Because healthcare services have failed trans people, and surgery is expensive
During a time in which wallets are increasingly tight and solid healthcare is difficult to access, being able to cover the cost of a gender transition can be difficult. Mix this with the employment discrimination and unstable financial situations faced by many trans people, and it can be near-impossible.
Seeking a quicker path to surgery by funding it privately, trans people are turning to allies online. The #TransCrowdFund hashtag is connecting those seeking treatment and/or surgery with donors on Twitter as many people seeking treatment are priced out or left stranded on years-long waiting lists.
Mia Violet, a 29-year-old British trans blogger and author of Yes, You Are Trans Enough, is crowd-raising funds for gender-affirming facial surgery. She told Dazed that she suffers debilitating gender dysphoria, a condition which causes sufferers to experience distress as a result of the sex and gender they were assigned at birth.
“I’m raising money for facial surgery, specifically to alter the features that trigger my gender dysphoria, as all of my dysphoria is focused on my face,” she said. “It’s a set of procedures which will make subtle changes, but very personally impactful ones.”
“Unfortunately, the surgery costs a fortune and saving for it on my own is wildly beyond my means,” said Violet, who is on a low income and looks after her disabled partner. Despite the procedure being “extraordinarily beneficial” to her mental health, Violet says, facial surgery is rarely covered by the NHS.
Gender identity services in Britain are run by Gender Identity Clinics (GICs), which work independently of each other. Because of this, campaigners say a “postcode lottery” limits patients’ access to services.
While some trans people don't have surgery at all, transitioning can alleviate symptoms of gender dysphoria. It can be life-saving, with studies suggesting that nearly half of trans young people attempt suicide.
Those asking for help funding their transitions using crowdfunding pages like GoFundMe and Kickstarter are either hoping to start transitioning, or need money to complete their transition.
October Rain Evans, a 30-year-old trans/genderqueer musician based in the United States, has been transitioning since aged 14. With the help of Medicaid, the state programme that helps low-income people and those with disabilities with medical costs, Evans – who suffers multiple health issues and is on disability benefits – has received some gender-affirming procedures. However, she was informed on January 25, that she would not have the rest of her planned gender-affirming surgeries funded by the programme.
I'm raising money to finish my gender transition. Click to #Donate to my #TransCrowdFund to finally become a happy #transwoman without Gender Dysphoria haunting me anymore - @Teeth_Gang@TransCrowdFund@TransEthics#PleaseRT - thanks: https://t.co/vkevSJhWtv via @gofundme— October Evans (@OEvansMusic) January 26, 2019
“It got to the point where the Medicaid I had relied on for so long isn't going to cut it anymore,” Evans, who is attempting to raise $100,000 via GoFundMe to complete her transition, told Dazed. “I wanted to finish the transition ASAP and not wait one more year.”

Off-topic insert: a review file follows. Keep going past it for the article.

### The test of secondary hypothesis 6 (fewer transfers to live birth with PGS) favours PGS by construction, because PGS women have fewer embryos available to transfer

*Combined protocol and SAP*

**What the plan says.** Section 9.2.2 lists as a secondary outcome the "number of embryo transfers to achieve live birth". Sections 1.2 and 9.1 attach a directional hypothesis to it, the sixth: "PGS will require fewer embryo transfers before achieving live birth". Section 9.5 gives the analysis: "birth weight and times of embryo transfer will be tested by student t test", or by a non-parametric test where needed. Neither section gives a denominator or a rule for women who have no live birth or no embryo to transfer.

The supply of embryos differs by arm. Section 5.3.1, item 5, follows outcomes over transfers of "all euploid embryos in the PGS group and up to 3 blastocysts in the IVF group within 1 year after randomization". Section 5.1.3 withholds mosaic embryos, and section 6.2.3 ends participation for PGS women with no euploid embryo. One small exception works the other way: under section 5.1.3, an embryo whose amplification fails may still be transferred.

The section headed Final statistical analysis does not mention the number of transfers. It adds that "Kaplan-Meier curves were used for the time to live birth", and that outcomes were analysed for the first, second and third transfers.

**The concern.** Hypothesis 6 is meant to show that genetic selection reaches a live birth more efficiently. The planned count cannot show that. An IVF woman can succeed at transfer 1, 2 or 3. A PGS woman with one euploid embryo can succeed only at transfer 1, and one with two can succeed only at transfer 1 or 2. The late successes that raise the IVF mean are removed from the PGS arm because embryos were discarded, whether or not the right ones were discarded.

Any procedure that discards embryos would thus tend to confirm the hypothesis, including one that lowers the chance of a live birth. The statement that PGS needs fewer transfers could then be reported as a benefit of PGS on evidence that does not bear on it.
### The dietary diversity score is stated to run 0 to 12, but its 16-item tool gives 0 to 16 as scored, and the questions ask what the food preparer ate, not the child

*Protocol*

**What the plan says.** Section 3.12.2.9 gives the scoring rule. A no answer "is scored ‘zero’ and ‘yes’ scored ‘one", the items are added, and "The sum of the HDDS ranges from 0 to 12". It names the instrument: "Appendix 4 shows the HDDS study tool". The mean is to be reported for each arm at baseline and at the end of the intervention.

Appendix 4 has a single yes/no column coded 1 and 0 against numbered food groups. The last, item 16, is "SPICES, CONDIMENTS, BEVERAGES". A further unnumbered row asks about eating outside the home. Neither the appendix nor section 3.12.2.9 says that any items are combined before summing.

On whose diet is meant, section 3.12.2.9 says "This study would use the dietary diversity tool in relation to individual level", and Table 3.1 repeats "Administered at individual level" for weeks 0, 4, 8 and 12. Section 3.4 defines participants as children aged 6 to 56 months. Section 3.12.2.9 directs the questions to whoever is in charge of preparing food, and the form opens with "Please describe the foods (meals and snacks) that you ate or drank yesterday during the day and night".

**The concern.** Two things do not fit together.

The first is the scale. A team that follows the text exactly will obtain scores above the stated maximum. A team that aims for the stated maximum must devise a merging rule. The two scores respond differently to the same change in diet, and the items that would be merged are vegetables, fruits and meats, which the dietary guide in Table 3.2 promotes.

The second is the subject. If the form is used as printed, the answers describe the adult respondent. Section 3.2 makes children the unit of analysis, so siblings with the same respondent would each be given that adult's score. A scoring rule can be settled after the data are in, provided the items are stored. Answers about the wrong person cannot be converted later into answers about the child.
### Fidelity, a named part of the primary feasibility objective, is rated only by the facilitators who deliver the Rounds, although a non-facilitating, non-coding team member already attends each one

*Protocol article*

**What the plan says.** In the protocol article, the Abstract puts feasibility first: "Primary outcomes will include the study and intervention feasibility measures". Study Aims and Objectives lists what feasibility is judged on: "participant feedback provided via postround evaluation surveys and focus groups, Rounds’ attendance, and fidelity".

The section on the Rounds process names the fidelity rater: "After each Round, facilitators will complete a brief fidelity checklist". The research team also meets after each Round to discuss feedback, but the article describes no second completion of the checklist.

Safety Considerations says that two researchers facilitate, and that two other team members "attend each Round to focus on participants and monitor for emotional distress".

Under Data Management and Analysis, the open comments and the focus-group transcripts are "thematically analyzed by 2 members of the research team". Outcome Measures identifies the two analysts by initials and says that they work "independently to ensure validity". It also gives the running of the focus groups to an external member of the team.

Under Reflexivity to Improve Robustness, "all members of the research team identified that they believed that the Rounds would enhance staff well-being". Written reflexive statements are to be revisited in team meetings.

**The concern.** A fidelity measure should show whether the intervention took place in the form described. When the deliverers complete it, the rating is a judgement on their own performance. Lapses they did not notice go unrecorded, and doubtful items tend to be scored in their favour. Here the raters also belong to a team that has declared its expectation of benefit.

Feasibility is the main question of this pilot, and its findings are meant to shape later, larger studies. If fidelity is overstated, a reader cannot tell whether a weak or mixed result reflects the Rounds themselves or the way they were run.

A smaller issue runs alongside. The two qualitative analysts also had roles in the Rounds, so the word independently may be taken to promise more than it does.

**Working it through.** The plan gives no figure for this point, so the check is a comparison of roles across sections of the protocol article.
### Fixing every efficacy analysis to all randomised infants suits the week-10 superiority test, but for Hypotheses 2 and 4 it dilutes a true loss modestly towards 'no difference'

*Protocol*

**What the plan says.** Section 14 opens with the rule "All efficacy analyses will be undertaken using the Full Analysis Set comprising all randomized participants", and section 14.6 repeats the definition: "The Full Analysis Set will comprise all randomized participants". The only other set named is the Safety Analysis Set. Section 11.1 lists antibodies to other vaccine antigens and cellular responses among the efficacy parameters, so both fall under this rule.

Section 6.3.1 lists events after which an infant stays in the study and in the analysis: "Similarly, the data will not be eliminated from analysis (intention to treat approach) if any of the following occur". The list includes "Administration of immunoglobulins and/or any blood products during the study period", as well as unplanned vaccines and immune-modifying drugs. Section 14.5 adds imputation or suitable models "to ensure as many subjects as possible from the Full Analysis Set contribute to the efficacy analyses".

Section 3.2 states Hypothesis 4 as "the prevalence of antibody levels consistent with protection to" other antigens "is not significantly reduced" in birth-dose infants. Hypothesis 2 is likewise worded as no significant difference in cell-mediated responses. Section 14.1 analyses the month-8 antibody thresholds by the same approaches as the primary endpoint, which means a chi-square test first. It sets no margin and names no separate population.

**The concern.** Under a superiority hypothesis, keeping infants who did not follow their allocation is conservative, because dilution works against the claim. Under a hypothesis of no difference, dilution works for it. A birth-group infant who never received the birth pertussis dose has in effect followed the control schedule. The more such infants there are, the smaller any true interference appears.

“This is my future we're talking about here, and if the U.S. government chooses to fight me and everyone else who's trans here, they've got another thing coming… The gender dysphoria must end so that I can begin.”
In the United States, a lack of universal healthcare means most transgender people are left to fund gender-affirming surgeries themselves. In a further blow to trans people in America, President Donald Trump just barred transgender people from serving in the military.
In the UK, NHS gender identity services are hugely backlogged, with gender identity clinics having years-long waiting lists, resulting in trans people giving up or going it alone. PinkNews has pointed out several other trans crowdfunders across Britain trying to raise money for transition treatment.
“Trans people need [these] funds,” says Evans. “Without said funds, it will be the end of our lives, our futures and our world.”
I’m raising money for surgery to stop my gender dysphoria 💜— Mia Violet (@OhMiaGod) January 21, 2019
Because without dysphoria I will be able to achieve my ultimate final form and become unstoppable, spreading love to the universe forevermore with no weaknesses and no end ✨#TransCrowdFundhttps://t.co/81E3iNs9Us
While the Trump Administration might not be willing to assist, the people of the internet are. Gamer Harry Brewis, AKA Hbomberguy, hosted a mammoth marathon 57-hour Donkey Kong session to raise money for Mermaids, the UK charity that supports gender diverse young people.
Meanwhile, Violet’s crowdfunding campaign, launched on January 17 with a £19,000 goal, has already raised more than £3,000. “I feel amazed by how much has been raised so far, and incredibly grateful for everybody that has shared the crowdfund link or donated towards it,” she told Dazed.
While she admits to feeling “guilty” for asking for money, the writer is grateful that people are willing to help. “Knowing how painful my gender dysphoria can be on bad days, I can’t help but also be excited and deeply touched that one day I might be free to live a much more peaceful life because of the generosity of friends and strangers.”
You can donate to Mia Violet’s crowdfunding GoFundMe campaign here, to October Evans’s campaign on GoFundMe here, and find several other transition crowdfunding campaigns on Twitter via #TransCrowdFund.